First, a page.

At first, Mumbai seems like an unlikely literary destination. Kolkata, or Calcutta as it was once called, is often dubbed India’s cultural capital. However, with its evolution from a fisherman’s village to a trade port during the British Raj and now the financial capital of India, Mumbai has seen a unique set of cultural and historical shifts to become the thriving metropolis that it is today. For this reason, perhaps, the city has seen many literary greats walk its streets over the years, defining their indefinable Bombay.
Leonard Cohen spent the better part of 1999 and 2000 in Mumbai after having first arrived in India in 1998. He stayed at the Hotel Kemps Corner, and his visit might have been a quiet one if it weren’t for a fan tracking him down and, later, befriending him. While in Mumbai, Cohen spent his time absorbing the city and attending lectures on Hindu philosophy. And when he was back in his hotel room, he spent the remainder of the time reading, meditating, sketching and writing.
The Indian-Jewish community, though small, was one thing about Mumbai that captivated Cohen. Jewish himself, Cohen once joked to an Indian friend: “I am settling down here. Why don’t you find me a good Jewish bride?” He frequented the Knesset Eliyahoo, an Orthodox Jewish synagogue built in 1884, and visited the Jehangir Art Gallery, which had works by Indian-Jewish artists. In his Book of Longing (2006), Cohen would reference his time in Mumbai a handful of times, pondering that “Mumbai, like the Athens / of forty years ago / is a city to smoke in.”
Bombay-born, Booker Prize-winning Salman Rushdie completed his primary education at the prestigious Cathedral and John Connon School before spending later years in both the United Kingdom and the United States. The writer says the city of Mumbai still has a top spot in his heart; therefore, it’s no wonder that the city of his birth features so heavily in his works of fiction, starting with Midnight’s Children in 1981. His novel The Moor’s Last Sigh (1995) features scenes from Chowpatty Beach, a city beach crowded with young couples and sugar-happy children. In the book, Rushdie wrote, “Once a year the gods came to Chowpatty Beach to bathe in the filthy sea,” in reference to the annual Ganpati festival, where idols of the Hindu elephant-headed god Ganesha make their way from a parade in the city to the sea.
The most unlikely candidate on this list, Mark Twain came to Bombay in 1896. In Following the Equator: A Journey Around the World (1897), he described the city as “A bewitching place, a bewildering place, an enchanting place – the Arabian Nights come again!”
While in Bombay, Twain stayed at Watson’s Hotel (a hotel so “plush” that Queen Victoria reportedly commented on its “garishness”). Today, the once-flashy Watson’s Hotel is known as the Esplanade Mansion, a decrepit cast-iron structure and UNESCO-listed site that closed its doors in 2019 to undergo restoration.
If you find yourself in the area surrounding the Esplanade Mansion in Fort, hop over to the nearby David Sassoon Library for some quiet time. Alternatively, cross the road to the University of Mumbai Fort campus, which Twain would have undoubtedly passed on his many detours to the “great bazar” (presumably in Colaba), which he wrote about in Following the Equator (1897): “In the great bazar, the pack and jam of natives was marvellous, the sea of rich-coloured turbans and draperies an inspiring sight…”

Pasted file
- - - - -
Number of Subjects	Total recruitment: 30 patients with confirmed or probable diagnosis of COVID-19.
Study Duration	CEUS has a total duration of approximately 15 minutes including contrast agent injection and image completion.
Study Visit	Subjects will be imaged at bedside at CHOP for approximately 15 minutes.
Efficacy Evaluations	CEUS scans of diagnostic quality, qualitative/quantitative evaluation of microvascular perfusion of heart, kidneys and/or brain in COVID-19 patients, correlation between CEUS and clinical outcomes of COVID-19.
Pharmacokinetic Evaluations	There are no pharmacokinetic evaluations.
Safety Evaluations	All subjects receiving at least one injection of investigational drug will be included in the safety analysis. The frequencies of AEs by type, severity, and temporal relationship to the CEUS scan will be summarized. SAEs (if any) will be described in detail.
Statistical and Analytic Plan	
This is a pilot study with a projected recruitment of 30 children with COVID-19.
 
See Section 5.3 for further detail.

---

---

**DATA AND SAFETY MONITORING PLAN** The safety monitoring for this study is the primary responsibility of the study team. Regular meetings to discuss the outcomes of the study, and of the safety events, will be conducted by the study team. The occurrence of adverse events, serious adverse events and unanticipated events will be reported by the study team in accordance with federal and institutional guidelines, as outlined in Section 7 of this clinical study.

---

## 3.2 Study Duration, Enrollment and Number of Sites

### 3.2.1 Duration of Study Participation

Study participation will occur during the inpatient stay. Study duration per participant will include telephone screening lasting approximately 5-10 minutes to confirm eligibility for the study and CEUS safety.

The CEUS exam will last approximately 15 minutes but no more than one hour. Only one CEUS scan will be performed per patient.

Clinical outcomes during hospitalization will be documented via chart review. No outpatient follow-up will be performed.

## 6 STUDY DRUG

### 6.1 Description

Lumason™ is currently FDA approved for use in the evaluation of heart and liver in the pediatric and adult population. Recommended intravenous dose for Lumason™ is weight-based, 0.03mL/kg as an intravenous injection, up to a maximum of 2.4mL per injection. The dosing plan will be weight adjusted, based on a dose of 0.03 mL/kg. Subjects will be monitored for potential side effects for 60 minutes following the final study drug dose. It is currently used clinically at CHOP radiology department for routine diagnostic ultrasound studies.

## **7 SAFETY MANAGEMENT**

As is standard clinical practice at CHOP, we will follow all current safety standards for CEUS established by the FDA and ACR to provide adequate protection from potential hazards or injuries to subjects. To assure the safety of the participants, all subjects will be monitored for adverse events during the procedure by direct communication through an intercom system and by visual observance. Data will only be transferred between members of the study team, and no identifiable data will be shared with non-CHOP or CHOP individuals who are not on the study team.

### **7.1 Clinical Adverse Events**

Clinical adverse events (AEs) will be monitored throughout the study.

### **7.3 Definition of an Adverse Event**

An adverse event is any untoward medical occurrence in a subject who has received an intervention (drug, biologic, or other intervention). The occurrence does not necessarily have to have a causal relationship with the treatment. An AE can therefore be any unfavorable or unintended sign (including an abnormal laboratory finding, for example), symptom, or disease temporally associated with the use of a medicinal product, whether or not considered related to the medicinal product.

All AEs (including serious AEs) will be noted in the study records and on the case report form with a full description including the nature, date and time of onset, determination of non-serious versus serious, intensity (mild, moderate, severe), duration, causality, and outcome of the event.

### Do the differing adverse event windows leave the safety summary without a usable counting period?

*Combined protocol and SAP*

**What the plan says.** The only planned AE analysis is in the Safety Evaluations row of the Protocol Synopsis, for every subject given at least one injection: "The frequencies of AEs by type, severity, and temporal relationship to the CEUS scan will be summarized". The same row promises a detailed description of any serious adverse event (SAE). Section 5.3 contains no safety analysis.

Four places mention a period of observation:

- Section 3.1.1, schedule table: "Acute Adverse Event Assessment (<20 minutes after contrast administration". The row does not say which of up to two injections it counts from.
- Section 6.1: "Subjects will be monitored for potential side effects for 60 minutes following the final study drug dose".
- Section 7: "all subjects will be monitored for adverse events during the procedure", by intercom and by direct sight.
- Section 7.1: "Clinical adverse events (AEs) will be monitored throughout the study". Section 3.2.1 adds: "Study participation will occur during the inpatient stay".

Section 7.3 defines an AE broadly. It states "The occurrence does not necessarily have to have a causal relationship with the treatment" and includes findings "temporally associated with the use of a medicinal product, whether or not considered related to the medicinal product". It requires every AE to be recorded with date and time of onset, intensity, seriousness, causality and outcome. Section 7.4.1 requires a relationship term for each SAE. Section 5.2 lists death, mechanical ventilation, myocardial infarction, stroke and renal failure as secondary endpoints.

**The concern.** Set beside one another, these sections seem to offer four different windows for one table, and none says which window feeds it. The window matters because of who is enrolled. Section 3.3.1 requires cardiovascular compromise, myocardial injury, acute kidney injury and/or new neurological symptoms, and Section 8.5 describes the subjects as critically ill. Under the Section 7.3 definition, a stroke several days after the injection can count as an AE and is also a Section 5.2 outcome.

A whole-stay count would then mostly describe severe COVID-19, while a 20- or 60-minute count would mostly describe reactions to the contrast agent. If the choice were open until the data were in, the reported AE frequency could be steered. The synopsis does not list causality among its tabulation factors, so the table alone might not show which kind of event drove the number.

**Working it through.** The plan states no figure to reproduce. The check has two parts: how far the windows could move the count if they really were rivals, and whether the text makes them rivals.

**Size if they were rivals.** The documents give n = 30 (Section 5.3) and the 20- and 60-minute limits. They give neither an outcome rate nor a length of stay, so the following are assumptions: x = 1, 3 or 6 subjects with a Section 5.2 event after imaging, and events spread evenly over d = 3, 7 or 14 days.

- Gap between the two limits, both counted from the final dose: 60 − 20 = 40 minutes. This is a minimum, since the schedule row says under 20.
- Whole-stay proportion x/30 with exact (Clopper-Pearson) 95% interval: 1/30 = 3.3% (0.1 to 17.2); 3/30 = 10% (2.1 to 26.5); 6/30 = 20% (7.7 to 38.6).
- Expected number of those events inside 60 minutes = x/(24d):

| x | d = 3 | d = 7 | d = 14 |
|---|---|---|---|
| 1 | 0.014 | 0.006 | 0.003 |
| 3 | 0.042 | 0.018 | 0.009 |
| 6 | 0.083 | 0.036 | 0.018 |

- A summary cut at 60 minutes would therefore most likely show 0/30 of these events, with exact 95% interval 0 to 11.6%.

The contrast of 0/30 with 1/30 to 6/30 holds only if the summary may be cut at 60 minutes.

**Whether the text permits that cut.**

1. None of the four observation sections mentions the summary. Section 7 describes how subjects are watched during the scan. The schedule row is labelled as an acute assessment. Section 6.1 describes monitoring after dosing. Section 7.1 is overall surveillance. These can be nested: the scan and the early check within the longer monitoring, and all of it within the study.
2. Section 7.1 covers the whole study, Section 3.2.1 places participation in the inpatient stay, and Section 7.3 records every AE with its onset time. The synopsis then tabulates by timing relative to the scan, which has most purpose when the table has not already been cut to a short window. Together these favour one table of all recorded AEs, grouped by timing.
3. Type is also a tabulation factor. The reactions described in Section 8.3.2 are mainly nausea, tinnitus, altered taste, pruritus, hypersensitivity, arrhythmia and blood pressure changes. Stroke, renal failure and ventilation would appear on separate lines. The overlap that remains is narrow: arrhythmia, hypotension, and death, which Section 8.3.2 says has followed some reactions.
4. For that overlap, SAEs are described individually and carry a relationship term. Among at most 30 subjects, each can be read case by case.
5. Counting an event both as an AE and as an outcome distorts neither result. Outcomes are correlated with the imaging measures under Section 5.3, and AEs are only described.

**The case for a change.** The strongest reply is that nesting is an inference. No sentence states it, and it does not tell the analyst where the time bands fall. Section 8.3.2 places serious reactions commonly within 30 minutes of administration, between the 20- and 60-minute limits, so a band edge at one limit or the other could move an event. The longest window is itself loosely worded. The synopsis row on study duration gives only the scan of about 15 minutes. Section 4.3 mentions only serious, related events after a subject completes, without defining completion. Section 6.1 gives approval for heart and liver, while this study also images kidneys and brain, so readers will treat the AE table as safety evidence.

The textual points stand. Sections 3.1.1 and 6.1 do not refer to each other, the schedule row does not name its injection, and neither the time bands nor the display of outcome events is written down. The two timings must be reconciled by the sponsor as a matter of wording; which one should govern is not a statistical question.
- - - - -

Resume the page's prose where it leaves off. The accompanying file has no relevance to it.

The voice of the Beat Generation came to Bombay twice. Thrice if you include his first call to the city – a dream in which he sailed into the port, past the Gateway of India. On Allen Ginsberg’s second trip to Bombay, Indian writer Pupul Jayakar put him up in her Malabar Hill house. He went on to write a handful of poems and scribbles about the city in his published Indian Journals (1970). Once news of his stay in the area got out, he held court at Indian-Jewish poet Nissim Ezekiel’s flat on Warden Road and debated everything from jazz to journalism with local intellectuals. Like Twain, Ginsberg also frequented the markets.
Ginsberg also stopped by several understated (to some, dingy) chequered-tablecloth-bearing cafés in Kala Ghoda and Fort with Ezekiel and friends, sharing conversation and food. He wrote in a letter to Gregory Corso, “Hardly been diarrhetic here even as much as Paris, and I’ve really eaten the worst. Maybe I’m immune, immunised by Peru, Mexico, Tangier. But ritzy restaurants are cheaper than Tangier even. Bombay has great food all over… Come here and have a ball in the greatest, weirdest nation of history.” If you’re looking for still-standing alternatives, the Military Café in Fort is the right amount of quaint, with the right mix of exhausted ad agency writers, lawyers and office workers. The beer is cold and plenty.
Rudyard Kipling, who was born in Bombay, wrote in his ode To the City of Bombay, “Mother of Cities to me / But I was born in her gate / Between the palms and the sea / Where the world-end steamers wait.”
Kipling’s father, Lockwood Kipling, was the first dean of the Sir JJ School of Art, home to the famed ‘Kipling Bungalow’ – a 137-year-old house that is currently undergoing restoration and set to open in 2020. In the meantime, you can take in Kipling’s Bombay at Crawford Market – a wet market for fruit, veg and poultry that also sells household items and knick-knackery – where he walked most mornings. Alternatively, just stroll through the streets, as he once did, noting in his Kipling way, the “gaily dressed Parsees wading out to worship the sunset.”
A walking tour of Mumbai’s literary scape, Walking with Words: Mumbai in Fact & Fiction takes you on a journey from the Gateway of India to Oval Maidan. The tour covers everyone from Kipling to Rushdie and includes meet-ups with a handful of writers around the city. The tour costs 750 Indian rupees (£8), begins at 8am and finishes up at around 10.30am.